http://www.life.org.uk/whats-on/experiment-zone#.VbehIGRVhBc

Family bouldering at Shaftoe

18 Jul

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Northumberland has so many natural playgrounds. We headed to Shaftoe crags for a family bouldering session.
Great for parents to have a play as well as the kids for a change!

Despite being only a short drive from Newcastle, there is something about the crags of Northumberland that makes me feel I have ventured into another world or far into the past. And the children enjoyed hearing how the rocks have their own names such as Devil’s Punchbowl and Piper’s Chair.

Parking:

From Belsay on the A696, head for Bolam Lake. Go past the lake car park on the right to a crossroads, turn left along an unmetalled road past a row of cottages. Park by the wall on the moor just over the cattle grid.

To the crags:

Follow the wall up the hill until you go through the gate, then turn left and follow the path along the wall that takes you down in amongst the rocks.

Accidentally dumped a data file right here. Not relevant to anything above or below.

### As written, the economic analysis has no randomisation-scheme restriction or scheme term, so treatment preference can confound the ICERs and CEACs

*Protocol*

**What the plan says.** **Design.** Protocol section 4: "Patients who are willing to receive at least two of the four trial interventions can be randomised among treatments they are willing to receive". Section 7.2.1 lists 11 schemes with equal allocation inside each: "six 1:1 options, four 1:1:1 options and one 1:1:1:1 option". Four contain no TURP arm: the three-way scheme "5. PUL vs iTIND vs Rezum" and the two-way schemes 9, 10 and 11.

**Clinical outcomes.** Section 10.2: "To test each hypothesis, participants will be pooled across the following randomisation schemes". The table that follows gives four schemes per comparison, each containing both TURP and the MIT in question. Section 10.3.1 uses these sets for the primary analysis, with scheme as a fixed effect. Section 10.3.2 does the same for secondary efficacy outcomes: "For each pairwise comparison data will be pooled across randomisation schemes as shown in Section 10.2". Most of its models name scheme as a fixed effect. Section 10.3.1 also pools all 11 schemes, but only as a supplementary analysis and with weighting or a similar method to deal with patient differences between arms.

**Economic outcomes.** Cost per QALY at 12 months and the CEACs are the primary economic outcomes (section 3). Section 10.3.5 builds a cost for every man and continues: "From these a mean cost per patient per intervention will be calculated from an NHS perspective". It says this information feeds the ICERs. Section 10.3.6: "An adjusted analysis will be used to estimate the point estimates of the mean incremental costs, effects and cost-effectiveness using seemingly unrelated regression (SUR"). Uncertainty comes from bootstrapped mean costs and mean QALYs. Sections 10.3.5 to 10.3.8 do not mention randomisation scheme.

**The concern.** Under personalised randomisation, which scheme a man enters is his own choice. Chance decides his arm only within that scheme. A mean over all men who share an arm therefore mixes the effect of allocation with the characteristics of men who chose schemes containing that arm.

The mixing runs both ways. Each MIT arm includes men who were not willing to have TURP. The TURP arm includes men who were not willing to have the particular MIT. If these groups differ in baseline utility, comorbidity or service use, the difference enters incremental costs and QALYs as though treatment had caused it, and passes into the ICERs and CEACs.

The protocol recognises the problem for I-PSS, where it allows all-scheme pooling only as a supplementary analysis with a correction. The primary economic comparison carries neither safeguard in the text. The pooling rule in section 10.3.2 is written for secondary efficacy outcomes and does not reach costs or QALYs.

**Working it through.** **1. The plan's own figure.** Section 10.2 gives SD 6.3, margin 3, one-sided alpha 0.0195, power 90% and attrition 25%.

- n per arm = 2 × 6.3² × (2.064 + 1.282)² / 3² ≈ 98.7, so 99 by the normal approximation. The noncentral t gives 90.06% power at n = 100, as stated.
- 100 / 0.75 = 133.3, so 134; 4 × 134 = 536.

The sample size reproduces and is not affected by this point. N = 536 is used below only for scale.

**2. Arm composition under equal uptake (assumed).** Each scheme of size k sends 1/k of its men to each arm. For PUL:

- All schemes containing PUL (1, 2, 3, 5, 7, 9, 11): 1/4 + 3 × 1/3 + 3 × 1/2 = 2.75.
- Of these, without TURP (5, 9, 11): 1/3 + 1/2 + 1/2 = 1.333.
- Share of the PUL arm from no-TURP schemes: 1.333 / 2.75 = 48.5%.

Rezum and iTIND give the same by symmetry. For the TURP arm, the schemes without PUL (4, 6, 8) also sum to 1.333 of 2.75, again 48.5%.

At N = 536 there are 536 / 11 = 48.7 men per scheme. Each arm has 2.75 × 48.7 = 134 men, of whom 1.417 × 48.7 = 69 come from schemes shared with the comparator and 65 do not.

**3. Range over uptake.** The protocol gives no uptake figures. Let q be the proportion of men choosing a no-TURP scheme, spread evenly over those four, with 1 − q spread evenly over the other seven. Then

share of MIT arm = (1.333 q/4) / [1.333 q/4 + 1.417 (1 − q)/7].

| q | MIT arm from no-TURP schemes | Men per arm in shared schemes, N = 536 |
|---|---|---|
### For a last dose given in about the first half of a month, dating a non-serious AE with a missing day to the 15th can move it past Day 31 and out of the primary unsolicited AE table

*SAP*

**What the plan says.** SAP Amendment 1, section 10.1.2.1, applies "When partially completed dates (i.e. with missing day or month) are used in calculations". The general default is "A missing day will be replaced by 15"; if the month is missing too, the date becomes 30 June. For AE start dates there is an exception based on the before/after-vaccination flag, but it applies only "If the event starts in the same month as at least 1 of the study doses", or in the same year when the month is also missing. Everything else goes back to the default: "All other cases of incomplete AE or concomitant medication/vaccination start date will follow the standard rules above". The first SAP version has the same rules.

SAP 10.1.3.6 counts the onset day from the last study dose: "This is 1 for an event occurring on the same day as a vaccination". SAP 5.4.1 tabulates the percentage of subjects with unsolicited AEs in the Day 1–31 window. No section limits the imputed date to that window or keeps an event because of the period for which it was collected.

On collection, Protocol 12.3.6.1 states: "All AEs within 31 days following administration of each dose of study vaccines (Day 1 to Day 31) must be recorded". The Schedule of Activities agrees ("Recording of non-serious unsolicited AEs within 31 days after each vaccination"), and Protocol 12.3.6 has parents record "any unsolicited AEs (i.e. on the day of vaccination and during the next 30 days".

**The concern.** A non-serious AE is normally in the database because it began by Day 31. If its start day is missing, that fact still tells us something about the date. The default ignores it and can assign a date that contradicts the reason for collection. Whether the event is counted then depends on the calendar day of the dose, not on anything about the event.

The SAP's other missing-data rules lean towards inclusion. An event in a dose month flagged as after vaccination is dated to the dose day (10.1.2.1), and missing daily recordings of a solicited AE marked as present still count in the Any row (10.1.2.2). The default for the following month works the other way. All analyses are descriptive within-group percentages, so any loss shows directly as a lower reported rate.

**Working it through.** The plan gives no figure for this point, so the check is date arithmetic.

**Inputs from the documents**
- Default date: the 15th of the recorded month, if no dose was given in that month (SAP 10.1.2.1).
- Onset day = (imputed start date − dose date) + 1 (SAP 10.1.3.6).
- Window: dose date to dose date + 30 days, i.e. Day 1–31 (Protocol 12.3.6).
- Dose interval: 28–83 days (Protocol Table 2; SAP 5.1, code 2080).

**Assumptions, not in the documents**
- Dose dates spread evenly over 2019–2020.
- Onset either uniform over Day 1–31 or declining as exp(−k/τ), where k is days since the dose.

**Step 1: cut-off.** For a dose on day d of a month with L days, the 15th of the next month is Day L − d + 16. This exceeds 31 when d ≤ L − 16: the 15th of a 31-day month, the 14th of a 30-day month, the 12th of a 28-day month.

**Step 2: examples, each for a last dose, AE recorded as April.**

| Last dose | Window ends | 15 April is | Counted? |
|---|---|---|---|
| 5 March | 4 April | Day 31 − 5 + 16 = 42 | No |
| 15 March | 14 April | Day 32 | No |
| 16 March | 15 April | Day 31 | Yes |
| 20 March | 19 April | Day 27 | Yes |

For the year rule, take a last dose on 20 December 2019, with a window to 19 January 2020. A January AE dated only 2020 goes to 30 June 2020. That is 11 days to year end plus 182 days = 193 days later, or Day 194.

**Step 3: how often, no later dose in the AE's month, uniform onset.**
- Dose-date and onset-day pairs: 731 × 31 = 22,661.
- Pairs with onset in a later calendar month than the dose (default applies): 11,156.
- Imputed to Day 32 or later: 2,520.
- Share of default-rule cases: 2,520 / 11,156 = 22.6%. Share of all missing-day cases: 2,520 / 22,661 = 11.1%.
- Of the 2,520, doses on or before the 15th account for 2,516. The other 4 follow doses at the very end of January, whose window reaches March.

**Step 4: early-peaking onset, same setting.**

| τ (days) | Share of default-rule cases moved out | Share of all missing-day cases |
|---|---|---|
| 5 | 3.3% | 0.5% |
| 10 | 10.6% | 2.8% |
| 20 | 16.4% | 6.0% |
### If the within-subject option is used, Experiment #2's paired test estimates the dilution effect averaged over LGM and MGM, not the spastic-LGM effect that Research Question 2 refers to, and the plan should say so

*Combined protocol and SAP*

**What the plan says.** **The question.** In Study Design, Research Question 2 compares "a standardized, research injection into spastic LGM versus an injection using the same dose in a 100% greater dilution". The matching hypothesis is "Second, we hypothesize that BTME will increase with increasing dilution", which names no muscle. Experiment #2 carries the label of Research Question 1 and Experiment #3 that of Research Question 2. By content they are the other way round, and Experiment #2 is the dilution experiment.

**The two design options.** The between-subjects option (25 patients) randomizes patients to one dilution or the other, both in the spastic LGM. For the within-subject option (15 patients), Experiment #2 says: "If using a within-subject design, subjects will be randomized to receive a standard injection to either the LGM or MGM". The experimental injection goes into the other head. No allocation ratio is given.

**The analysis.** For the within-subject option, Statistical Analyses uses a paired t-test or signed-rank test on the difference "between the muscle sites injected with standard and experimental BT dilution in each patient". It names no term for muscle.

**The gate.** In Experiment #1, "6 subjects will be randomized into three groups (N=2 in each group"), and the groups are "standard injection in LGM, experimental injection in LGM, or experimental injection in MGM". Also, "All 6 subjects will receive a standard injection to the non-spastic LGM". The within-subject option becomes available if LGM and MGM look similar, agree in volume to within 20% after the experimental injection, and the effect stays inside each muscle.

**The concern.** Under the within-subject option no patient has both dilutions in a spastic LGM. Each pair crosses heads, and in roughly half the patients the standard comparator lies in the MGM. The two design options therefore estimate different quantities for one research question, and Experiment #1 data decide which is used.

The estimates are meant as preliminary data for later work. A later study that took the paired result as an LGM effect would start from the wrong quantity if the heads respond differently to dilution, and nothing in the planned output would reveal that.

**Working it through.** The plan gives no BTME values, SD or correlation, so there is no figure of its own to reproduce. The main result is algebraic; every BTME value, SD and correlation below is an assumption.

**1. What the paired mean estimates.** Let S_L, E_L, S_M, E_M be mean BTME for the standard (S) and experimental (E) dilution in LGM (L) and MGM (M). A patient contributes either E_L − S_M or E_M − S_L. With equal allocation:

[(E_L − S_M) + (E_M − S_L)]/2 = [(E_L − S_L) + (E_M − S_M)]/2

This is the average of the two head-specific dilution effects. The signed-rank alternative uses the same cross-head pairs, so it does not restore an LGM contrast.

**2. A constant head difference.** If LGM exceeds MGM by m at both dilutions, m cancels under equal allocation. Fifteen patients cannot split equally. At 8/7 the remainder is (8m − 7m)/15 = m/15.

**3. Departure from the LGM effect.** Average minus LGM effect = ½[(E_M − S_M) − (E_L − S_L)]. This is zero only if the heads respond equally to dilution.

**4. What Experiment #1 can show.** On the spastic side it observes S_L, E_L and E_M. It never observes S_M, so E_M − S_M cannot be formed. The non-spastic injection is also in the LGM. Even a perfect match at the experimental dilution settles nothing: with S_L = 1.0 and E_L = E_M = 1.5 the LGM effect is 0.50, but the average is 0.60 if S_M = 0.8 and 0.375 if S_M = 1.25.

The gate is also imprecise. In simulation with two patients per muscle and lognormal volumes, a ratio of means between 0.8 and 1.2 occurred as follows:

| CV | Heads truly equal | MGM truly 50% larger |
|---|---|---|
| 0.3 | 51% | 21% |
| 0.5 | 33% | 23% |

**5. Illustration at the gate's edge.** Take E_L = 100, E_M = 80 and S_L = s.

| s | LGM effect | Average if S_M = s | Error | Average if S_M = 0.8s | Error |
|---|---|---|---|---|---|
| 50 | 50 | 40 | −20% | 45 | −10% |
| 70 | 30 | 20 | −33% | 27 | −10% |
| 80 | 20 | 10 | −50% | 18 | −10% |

The Farne Islands

18 Jul

I definitely had camera envy and these pictures really don’t do justice to the amazing trip we had to the Farne Islands.

http://farneislandstours.co.uk/

Bolam Lake

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A natural playground, this easy walk round Bolam Lake has trees to climb, swans to feed and lots of places for hide & seek.
Free parking & a cafe.

http://www.northumberland.gov.uk/default.aspx?page=1894

Scowling dwarfs and ancient stones: a walk at Simonside

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Despite being carted up hills and even the odd mountain since they were bairns in backpacks, mention the word “walk” to my kids (six and four) and the response is something like eurghhharrrgh and “why?”

So I have to get a bit more creative to lure them out to where I want to go and think “will be good for them really.”